strictly positive in the liquid, and is generally used to characterize the individual phase

regions. Here we allow positive temperatures in the solid (superheating), negative

temperatures in the liquid (supercooling), and therefore use the phase distribution to

characterize the individual regions.

We assume that

/> 0 (1.5)

which is consistent with

phase 1 = solid, phase 2 = liquid.

When the two phases and the interface are isotropic, (1.2) and (1.3) have the simple

forms c.u, = -divq, q =-k.Vu in the solid,

1 ' (1.6)

c2u( = - divq, q -—k-,Vu in the liquid,

and

u = aK — fiv , Iv = [q]n on the interface, (1-7)

with Kia , p scalar constants.

Important special cases of the general problem are based on the following assump-

tions:

(i) cl — c2 — 0 {fast-diffusion);

(ii) C[=0, K, = 0 (one active phase)-,

(iii) /?(n) = 0 (no surface kinetics)-,

(iv) B(n) = 0 (no capillarity)-,

(v) cx = c2 = kx — k2 — I = 0 (no bulk structure)-,

with the initial condition for u in phase i omitted when ci — 0 . The isotropic prob-

lem without surface kinetics and without capillarity is the classical Stefan problem;

the isotropic one-phase problem with capillarity, but without surface kinetics and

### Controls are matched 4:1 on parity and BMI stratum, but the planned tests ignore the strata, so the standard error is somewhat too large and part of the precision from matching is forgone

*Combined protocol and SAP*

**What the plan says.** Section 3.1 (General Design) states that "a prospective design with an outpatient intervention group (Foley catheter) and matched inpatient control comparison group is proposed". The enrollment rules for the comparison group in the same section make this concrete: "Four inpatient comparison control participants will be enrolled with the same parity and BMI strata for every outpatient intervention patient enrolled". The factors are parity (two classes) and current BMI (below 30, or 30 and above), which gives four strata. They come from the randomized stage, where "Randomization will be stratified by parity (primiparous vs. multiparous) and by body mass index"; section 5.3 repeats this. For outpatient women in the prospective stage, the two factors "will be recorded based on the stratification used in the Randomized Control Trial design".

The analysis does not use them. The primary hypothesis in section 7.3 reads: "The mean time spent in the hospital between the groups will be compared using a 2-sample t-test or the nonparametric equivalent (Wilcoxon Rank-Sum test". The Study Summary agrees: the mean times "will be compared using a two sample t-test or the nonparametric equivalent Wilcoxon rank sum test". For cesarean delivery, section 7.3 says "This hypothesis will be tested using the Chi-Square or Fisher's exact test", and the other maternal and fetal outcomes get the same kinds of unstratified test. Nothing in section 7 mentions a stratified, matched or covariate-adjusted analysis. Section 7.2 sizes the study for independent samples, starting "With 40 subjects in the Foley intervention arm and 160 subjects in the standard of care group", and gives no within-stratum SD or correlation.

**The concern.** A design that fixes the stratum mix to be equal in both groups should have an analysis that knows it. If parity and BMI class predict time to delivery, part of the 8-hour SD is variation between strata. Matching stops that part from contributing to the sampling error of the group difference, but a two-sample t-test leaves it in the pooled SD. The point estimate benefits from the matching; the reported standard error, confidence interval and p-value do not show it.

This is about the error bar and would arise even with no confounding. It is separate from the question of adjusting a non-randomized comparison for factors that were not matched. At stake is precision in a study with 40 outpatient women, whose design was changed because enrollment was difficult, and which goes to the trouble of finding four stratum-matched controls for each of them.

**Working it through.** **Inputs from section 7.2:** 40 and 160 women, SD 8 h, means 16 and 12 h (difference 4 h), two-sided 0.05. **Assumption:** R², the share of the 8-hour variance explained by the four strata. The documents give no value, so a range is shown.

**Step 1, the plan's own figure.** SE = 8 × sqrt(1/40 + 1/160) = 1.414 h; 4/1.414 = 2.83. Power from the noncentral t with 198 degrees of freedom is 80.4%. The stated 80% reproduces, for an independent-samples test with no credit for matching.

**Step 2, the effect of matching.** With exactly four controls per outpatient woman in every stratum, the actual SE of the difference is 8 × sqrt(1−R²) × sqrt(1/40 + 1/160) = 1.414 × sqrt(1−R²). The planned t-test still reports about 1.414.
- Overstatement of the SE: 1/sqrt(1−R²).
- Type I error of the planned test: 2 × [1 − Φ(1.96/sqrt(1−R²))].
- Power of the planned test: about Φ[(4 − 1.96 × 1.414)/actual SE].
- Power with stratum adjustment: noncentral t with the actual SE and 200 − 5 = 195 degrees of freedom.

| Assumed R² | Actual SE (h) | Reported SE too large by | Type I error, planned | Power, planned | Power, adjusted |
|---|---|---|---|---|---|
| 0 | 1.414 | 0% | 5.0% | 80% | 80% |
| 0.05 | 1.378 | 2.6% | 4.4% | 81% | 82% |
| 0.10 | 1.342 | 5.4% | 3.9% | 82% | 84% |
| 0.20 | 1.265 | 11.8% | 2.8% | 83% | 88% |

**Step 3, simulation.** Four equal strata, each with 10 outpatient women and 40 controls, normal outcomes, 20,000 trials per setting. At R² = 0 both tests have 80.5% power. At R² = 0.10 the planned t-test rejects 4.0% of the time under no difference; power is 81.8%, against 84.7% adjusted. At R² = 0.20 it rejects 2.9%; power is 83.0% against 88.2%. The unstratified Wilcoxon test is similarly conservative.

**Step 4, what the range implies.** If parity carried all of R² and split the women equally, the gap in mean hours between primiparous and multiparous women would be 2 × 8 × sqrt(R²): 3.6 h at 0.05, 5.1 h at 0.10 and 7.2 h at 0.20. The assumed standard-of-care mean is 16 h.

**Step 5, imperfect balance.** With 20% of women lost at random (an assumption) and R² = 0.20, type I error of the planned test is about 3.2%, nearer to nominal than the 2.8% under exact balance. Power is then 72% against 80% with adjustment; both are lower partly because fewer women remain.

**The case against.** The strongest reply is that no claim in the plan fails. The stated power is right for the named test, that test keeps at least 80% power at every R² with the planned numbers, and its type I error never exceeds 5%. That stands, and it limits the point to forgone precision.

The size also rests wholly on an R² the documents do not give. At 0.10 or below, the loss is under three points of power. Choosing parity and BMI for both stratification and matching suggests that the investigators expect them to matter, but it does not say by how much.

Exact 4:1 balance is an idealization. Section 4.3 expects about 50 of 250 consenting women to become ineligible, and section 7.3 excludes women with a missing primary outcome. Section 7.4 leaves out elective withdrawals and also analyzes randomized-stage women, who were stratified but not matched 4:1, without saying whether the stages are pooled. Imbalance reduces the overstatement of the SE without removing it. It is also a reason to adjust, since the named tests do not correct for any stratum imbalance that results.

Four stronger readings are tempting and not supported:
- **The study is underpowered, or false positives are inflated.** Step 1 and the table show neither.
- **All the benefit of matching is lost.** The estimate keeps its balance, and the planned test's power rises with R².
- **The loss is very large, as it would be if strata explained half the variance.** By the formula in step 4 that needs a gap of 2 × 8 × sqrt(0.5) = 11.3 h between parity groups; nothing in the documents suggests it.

under the assumption of fast diffusion, 4 was introduced by Mullins [3] to explain

the formation of grooves on an interface separating a solid phase from a saturated5

4 These equations also describe the motion of an interface separating immiscible viscous fluids, when

the fluids lie in the narrow gap between parallel plates (Hele-Shae cell) (cf. Saffman and Taylor [2] and

McLean and Saffman [5]).

5 In the papers by Mullins [3] and Yokoyama and Kuroda [18] the underlying transport mechanism is

mass diffusion rather than heat conduction.

THE STEFAN PROBLEM WITH SURFACE STRUCTURE 293

fluid phase; the isotropic problem with two active phases but without surface kinetics

was introduced by Mullins and Sekerka [4] to study the stability of crystal growth; the

anisotropic one-phase problem with fast diffusion and no capillarity was introduced

by Yokoyama and Kuroda [18] to study pattern information in the growth of snow

crystals; the isotropic 6 problem with no bulk structure and u — 0 was introduced by

Mullins [ 1 ] to study the motion of grain boundaries; the general problem was derived

within a continuum-thermodynamical framework by Gurtin [10].

In this paper we consider the equations described above in conjunction with the

boundary conditions

u = U on a portion of dQ, q • v = 0 on the remainder of dQ, (1.8)

with U constant and u normal to <9Q, so that a portion of the boundary is isother-

mal, the remainder insulated. In addition, we allow Q to be unbounded, but only

for the special case in which

u(x, t) —> U as |x| —► oo (1.9)

in a sufficiently regular manner.

In Sec. 2 we discuss an energy equation associated with the problems described